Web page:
Mushrooms can cause food poisoning.

This is not uncommon, especially if you are not an experienced mushroom picker and cannot distinguish between chanterelles and chanterelles. Try to pick mushrooms only if you are 100% sure about them. 

Mushrooms cause gastrointestinal illnesses

Mushrooms contain protein called chitin, which is badly digested (or rather not digested at all) by our digestive system, and this can lead to gastritis or other problems. In order to compensate for this deficiency, it is better to eat mushrooms with lettuce, which contains fiber, which will help break down the protein.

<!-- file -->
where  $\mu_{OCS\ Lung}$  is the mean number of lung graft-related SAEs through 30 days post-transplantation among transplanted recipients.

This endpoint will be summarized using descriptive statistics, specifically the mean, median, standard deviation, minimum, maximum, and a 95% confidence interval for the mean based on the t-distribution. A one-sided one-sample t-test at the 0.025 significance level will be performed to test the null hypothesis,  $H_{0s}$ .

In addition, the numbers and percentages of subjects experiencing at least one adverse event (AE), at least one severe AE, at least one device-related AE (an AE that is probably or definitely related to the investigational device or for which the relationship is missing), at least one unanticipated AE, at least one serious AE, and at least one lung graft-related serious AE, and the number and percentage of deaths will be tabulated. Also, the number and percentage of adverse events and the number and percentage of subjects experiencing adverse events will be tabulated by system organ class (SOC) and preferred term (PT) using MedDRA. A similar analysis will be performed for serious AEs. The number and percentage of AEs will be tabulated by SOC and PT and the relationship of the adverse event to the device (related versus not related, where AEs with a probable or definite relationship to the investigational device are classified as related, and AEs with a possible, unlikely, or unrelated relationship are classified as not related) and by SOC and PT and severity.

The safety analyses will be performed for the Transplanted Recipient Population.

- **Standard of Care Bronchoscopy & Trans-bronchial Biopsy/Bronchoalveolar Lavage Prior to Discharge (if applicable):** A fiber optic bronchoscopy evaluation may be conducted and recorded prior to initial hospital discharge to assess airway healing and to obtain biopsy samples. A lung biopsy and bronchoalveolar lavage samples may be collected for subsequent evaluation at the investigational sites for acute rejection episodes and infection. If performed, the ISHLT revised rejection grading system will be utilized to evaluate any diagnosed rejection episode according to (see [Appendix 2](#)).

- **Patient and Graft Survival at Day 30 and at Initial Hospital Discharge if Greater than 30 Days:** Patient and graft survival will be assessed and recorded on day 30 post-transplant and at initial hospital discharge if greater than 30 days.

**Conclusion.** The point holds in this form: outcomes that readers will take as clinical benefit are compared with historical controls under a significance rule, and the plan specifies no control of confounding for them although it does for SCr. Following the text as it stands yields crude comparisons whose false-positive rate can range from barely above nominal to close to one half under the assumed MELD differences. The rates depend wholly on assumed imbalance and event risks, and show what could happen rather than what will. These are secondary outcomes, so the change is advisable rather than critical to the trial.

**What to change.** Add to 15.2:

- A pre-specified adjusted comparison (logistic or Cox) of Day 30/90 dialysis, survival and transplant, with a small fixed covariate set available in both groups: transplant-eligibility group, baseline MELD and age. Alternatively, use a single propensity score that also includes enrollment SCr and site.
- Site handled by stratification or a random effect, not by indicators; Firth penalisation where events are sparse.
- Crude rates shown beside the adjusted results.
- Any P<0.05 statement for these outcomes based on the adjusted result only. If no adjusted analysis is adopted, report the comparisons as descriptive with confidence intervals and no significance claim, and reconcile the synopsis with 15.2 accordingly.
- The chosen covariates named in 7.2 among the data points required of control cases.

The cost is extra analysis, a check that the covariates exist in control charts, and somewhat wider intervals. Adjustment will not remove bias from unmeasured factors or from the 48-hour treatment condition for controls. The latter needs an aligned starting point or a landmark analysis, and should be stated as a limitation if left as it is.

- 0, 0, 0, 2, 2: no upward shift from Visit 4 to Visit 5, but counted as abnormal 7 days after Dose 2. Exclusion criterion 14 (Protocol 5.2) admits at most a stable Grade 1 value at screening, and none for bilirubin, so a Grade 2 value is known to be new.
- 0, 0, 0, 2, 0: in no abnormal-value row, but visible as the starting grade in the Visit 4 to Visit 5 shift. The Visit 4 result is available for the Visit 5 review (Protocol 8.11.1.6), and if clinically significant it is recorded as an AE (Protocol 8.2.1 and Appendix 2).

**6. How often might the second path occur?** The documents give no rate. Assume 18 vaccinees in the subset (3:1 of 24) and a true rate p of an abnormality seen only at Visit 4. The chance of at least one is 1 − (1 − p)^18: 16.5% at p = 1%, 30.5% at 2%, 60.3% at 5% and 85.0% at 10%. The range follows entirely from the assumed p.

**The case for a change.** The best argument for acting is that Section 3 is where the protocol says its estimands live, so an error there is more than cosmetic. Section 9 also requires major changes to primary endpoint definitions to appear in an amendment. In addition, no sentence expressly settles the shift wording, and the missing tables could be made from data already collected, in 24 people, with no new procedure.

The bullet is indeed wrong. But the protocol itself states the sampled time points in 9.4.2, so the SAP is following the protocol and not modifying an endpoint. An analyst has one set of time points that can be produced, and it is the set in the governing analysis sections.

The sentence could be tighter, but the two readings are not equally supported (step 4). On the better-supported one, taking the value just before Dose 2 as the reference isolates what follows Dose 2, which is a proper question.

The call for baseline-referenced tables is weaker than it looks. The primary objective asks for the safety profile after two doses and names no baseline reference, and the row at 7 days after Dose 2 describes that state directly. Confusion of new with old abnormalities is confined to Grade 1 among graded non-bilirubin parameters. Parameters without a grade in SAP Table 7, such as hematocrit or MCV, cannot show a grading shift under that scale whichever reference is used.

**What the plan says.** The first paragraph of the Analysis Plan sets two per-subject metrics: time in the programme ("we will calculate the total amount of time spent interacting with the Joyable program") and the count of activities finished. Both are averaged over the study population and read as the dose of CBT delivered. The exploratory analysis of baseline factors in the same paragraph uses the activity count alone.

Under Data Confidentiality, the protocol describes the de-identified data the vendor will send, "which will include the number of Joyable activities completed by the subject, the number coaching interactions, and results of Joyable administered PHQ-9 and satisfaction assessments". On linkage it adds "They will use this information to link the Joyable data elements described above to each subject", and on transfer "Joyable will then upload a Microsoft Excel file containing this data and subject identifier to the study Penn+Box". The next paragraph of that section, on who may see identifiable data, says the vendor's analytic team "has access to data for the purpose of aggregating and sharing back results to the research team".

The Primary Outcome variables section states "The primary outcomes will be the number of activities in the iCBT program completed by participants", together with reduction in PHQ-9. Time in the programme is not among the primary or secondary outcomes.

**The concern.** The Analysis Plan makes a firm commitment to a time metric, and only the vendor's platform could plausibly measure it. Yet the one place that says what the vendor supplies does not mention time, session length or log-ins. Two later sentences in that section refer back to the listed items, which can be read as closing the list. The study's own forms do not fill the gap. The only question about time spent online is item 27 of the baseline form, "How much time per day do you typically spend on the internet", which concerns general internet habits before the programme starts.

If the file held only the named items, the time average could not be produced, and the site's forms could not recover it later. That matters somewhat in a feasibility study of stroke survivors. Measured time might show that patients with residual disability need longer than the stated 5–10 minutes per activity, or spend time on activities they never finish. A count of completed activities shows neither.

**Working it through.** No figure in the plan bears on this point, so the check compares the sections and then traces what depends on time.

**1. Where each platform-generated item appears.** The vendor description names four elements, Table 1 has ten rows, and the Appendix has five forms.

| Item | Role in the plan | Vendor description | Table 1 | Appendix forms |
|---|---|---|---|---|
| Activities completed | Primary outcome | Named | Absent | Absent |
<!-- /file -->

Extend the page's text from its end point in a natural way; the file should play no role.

Mushrooms absorb harmful substances.

Remember the phrase from your school biology class: ‘mushrooms are sponges’?  It’s true that mushrooms do suck up all substances (both beneficial and harmful) from the air and soil, so you never know which toxins and even heavy metals will end up in their composition. Never pick mushrooms along roads and highways (and don’t buy them there).

Mushrooms don’t like the heat

By the way, our hot summer was great for sun tanning, but bad for the mushrooms near Moscow. In such a situation, even the most edible mushrooms may turn out to be toxic, all the more so if they grow in a fire-prone area or in an insect and pesticide-treated area.

Mushrooms migrate